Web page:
00:56 GMT +319 July 2019
Listen Live
    U.S. President Trump speaks about immigration and border security at the White House in Washington

    Trump Knows the Truth About the Market Sell-off but Can't Say It Publicly

    © REUTERS / Kevin Lamarque
    Get short URL
    Ivan Danilov

    Donald Trump believes that the Federal Reserve is the greatest threat to the US economy. That's true, but that's only a small part of a bigger puzzle.

    In a recent interview with The Wall Street Journal Trump singled out the Federal Reserve and its Chairman Jerome Powell as the biggest threats to the US economic growth:

    “Every time we do something great, he raises the interest rates,” Mr. Trump said, adding that Mr. Powell “almost looks like he’s happy raising interest rates.” One of the obvious reasons why the US President is concerned about the Federal Reserve actions is that the stock market is tanking. The US stock market lost nearly $2 trillion in October and it was the worst month for the S&P 500 since September 2011.

    If the current stock market correction becomes a stock market crash or a fully fledged bear market, the chances of Republican candidates in the midterms are likely to take a hit. If the stock market crashes and stays in bear market territory for a year or two, Trump's own hopes for reelection will likely be dashed by an angry electorate. To a certain extent the President has to blame himself for exposing his reelection hopes to risks associated with the stock market. He touted the stock market performance as a gauge of his successful presidency but now the stock market is acting like a toxic asset on Trump's political balance sheet.

    It is safe to say that the current market volatility is not the President’s fault, despite the fact that he’s being blamed for it. Trump’s trade war, however disruptive, is nothing more than a minor negative factor, dwarfed by the bigger issues plaguing the American financial markets and the American economy as a whole. Moreover, there is almost nothing he can do to fix those issues.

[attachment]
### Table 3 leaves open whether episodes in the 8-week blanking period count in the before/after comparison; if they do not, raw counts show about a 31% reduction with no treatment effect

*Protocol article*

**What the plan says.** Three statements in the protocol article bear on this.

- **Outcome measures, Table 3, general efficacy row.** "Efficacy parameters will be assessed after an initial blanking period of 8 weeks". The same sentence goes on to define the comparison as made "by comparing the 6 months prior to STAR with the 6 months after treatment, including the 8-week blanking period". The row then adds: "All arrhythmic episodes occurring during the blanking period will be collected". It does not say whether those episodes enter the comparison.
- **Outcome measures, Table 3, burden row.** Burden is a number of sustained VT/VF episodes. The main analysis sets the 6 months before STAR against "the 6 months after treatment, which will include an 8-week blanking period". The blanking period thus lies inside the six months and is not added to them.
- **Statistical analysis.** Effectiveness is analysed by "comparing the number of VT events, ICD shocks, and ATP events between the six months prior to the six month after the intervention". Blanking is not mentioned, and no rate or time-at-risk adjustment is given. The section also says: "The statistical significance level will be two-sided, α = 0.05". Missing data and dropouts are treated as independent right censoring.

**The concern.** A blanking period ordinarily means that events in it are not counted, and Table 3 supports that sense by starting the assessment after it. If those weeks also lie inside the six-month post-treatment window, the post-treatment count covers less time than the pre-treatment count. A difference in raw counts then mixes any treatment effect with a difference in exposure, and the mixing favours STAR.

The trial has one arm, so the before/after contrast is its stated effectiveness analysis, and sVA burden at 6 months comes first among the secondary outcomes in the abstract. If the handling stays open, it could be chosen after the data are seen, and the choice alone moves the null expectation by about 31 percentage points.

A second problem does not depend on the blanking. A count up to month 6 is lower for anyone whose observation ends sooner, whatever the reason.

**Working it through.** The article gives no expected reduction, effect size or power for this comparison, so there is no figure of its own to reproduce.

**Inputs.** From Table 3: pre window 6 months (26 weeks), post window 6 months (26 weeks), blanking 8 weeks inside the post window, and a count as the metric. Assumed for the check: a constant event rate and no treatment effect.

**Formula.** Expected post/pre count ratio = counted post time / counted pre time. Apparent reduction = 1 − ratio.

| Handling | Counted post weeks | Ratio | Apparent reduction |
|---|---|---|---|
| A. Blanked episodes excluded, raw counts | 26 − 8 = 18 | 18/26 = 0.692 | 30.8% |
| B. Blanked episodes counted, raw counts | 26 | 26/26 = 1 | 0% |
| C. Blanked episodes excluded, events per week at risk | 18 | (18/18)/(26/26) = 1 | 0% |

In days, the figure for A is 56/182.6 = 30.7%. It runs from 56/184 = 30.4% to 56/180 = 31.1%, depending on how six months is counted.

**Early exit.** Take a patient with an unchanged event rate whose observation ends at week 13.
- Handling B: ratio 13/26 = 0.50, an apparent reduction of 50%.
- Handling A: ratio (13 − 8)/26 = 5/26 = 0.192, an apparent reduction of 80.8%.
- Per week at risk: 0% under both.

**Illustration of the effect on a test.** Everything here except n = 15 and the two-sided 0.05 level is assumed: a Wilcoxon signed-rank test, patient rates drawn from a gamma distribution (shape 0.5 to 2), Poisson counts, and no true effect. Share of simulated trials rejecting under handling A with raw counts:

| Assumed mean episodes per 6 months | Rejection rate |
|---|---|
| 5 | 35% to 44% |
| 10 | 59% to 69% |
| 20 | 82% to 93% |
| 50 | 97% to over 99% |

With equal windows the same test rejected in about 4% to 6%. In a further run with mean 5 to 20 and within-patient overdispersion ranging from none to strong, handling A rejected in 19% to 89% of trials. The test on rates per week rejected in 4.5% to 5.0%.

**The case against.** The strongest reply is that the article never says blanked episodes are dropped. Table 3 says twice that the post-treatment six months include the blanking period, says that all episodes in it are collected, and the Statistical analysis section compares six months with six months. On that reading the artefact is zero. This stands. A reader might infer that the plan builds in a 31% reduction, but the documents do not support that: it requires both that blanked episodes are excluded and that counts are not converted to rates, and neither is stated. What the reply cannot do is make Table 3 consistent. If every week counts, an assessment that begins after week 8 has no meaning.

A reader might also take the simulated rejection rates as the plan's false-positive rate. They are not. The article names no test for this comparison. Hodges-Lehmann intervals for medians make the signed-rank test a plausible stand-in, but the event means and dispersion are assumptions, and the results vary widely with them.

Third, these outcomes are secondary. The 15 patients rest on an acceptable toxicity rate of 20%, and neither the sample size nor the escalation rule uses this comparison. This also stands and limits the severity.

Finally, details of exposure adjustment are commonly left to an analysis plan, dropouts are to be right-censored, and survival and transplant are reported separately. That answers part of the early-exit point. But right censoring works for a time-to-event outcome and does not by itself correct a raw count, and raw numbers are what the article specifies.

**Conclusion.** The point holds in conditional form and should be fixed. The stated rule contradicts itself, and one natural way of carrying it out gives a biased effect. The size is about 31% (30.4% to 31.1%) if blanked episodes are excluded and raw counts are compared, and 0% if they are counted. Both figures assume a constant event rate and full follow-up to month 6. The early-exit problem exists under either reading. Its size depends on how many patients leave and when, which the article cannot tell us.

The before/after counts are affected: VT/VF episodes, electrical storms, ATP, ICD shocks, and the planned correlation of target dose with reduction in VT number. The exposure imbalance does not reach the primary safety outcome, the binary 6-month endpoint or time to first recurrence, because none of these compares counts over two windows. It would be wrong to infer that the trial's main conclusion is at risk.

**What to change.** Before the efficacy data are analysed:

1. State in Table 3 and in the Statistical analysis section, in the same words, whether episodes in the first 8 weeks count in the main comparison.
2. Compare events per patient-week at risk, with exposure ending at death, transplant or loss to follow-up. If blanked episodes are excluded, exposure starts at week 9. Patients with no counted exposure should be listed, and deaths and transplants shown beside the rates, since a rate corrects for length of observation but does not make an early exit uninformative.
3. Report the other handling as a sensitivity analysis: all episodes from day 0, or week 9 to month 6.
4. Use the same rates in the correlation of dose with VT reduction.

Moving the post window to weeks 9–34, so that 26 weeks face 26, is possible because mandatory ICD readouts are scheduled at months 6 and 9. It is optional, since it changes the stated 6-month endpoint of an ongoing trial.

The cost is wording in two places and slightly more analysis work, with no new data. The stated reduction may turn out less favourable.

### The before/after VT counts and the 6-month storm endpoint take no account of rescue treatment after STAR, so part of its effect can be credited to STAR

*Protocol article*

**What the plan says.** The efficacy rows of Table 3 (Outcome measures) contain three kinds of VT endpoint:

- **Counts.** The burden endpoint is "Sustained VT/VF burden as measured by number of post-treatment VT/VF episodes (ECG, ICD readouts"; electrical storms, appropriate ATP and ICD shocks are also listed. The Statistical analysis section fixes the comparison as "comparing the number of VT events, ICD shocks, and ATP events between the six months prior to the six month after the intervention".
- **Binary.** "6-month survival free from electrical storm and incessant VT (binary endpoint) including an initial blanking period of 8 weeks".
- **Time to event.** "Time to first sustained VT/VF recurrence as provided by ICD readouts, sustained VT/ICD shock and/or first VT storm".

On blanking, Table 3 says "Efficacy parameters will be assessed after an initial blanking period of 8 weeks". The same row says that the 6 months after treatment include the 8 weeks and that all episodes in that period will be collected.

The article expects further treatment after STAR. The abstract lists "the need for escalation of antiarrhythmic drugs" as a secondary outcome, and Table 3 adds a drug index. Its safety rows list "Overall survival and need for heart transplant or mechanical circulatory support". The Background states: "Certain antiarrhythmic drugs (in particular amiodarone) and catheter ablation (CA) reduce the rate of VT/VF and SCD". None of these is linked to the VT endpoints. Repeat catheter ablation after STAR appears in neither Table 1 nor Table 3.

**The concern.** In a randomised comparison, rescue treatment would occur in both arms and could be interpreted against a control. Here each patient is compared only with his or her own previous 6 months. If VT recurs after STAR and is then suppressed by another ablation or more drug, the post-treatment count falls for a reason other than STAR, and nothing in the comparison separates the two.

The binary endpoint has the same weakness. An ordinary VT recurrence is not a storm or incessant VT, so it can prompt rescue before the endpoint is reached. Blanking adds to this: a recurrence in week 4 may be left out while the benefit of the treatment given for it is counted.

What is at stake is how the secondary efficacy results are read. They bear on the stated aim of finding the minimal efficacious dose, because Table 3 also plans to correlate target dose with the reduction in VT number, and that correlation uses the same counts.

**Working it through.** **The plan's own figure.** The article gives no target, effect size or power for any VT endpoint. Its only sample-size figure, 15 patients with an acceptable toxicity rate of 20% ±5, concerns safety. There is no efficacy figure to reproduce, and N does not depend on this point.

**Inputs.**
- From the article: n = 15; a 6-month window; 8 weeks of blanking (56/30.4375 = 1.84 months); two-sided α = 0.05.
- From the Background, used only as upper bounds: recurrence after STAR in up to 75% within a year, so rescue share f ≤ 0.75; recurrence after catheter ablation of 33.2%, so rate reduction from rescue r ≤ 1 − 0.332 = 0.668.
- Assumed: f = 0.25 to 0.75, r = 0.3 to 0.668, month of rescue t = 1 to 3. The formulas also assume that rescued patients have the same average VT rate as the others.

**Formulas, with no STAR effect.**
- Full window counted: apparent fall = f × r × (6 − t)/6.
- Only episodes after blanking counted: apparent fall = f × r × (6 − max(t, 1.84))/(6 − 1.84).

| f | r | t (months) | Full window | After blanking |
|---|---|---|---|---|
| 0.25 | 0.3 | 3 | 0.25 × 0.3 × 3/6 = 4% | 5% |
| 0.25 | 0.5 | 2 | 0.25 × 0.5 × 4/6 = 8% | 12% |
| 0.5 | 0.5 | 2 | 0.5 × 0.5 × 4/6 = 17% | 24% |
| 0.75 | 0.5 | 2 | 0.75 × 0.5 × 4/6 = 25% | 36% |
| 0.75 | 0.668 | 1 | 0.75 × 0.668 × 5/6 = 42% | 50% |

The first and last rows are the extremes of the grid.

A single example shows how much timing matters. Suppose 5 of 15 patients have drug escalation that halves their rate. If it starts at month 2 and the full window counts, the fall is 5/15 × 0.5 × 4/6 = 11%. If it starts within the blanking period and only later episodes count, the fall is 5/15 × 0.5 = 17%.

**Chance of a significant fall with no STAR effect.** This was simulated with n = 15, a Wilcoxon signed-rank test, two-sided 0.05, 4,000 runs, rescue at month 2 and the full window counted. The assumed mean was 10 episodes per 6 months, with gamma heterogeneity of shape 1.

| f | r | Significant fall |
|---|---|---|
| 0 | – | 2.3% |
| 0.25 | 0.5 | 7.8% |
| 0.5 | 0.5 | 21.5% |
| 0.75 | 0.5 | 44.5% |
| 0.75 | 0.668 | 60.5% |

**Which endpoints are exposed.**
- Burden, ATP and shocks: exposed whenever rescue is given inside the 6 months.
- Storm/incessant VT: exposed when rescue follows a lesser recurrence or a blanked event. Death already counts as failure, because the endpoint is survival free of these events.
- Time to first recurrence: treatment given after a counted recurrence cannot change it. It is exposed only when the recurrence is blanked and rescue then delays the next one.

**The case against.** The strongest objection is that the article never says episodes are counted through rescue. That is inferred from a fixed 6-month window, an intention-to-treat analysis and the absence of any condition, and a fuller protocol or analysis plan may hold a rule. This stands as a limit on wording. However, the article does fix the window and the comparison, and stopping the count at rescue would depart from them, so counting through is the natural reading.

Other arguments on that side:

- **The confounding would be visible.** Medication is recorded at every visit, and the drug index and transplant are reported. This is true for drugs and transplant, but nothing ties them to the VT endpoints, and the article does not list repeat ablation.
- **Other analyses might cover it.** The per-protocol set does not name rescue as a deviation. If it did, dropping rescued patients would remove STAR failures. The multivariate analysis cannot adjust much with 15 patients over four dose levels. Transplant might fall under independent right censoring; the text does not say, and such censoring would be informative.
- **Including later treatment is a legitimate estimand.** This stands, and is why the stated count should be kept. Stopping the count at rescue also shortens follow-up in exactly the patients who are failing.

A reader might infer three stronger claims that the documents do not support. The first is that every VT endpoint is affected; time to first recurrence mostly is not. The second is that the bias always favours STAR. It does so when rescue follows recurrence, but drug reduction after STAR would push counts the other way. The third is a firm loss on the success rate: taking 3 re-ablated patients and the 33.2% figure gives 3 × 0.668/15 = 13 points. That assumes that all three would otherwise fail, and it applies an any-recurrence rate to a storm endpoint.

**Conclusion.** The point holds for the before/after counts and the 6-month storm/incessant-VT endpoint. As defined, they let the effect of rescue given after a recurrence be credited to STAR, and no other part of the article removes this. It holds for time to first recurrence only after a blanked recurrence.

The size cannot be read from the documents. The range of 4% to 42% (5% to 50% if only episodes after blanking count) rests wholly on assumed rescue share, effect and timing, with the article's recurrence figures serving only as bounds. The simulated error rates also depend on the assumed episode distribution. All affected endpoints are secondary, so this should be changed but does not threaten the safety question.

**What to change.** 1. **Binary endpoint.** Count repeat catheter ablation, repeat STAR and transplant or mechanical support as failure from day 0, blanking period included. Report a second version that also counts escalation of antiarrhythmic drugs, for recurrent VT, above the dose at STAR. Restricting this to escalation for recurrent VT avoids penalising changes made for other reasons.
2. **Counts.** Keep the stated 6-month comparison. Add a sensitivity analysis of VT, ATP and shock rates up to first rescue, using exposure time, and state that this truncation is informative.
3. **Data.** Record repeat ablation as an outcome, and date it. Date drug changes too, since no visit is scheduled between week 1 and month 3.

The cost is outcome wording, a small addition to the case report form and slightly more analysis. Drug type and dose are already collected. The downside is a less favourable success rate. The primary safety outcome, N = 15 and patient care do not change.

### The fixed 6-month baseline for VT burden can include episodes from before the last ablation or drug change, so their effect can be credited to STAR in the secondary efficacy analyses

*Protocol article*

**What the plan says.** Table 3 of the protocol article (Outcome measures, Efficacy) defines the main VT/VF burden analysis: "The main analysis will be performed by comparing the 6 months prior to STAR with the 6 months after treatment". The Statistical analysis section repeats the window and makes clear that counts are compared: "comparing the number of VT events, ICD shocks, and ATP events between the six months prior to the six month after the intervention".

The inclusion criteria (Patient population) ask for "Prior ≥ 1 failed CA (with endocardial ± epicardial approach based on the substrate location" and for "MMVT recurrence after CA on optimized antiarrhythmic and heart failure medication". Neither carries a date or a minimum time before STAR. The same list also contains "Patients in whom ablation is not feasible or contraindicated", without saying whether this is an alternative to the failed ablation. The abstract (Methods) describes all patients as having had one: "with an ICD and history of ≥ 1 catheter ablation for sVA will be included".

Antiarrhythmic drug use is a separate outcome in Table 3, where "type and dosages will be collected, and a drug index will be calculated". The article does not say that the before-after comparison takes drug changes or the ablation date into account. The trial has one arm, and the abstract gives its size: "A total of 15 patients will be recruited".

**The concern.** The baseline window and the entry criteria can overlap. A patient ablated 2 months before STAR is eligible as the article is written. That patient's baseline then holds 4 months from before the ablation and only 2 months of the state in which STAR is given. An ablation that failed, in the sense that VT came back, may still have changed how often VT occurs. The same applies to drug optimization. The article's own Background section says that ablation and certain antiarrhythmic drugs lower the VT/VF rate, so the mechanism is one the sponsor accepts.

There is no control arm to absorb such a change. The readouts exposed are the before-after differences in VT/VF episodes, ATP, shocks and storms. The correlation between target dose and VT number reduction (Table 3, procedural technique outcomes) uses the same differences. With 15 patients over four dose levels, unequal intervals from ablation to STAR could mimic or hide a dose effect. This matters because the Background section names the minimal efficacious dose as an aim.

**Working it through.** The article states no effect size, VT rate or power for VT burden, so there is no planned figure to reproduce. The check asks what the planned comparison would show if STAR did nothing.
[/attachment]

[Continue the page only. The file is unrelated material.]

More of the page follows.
As a candidate, Donald Trump was willing to admit some bitter truths about the US economy. Let's take a trip down memory lane. In December 2015 candidate Trump said the stock market is in bubble: “Remember the word bubble? You heard it here first. I don’t want to sound rude, but I hope if it explodes, it’s going to be now, rather than two months into another administration.” https://www.nytimes.com/2017/08/03/us/politics/trump-praises-the-stock-market-he-once-said-was-a-bubble.html 

    In April 2016, he doubled down on his assertion: “I think we’re sitting on an economic bubble. A financial bubble.” Moreover, in an interview with The Washington Post, he predicted a “massive recession”.   He identified, with pinpoint accuracy, one of the reasons for the future recession, namely the ultra-easy monetary policy of the Federal Reserve. An artificially low cost of credit and an unsustainable increase in money supply always lead to malinvestment and formation of financial bubbles. Massive malinvestment and financial bubbles are the perfect ingredients for a massive economic crisis. Trump knew that and he was concerned that ordinary American savers were exposed to an inherently unstable stock market.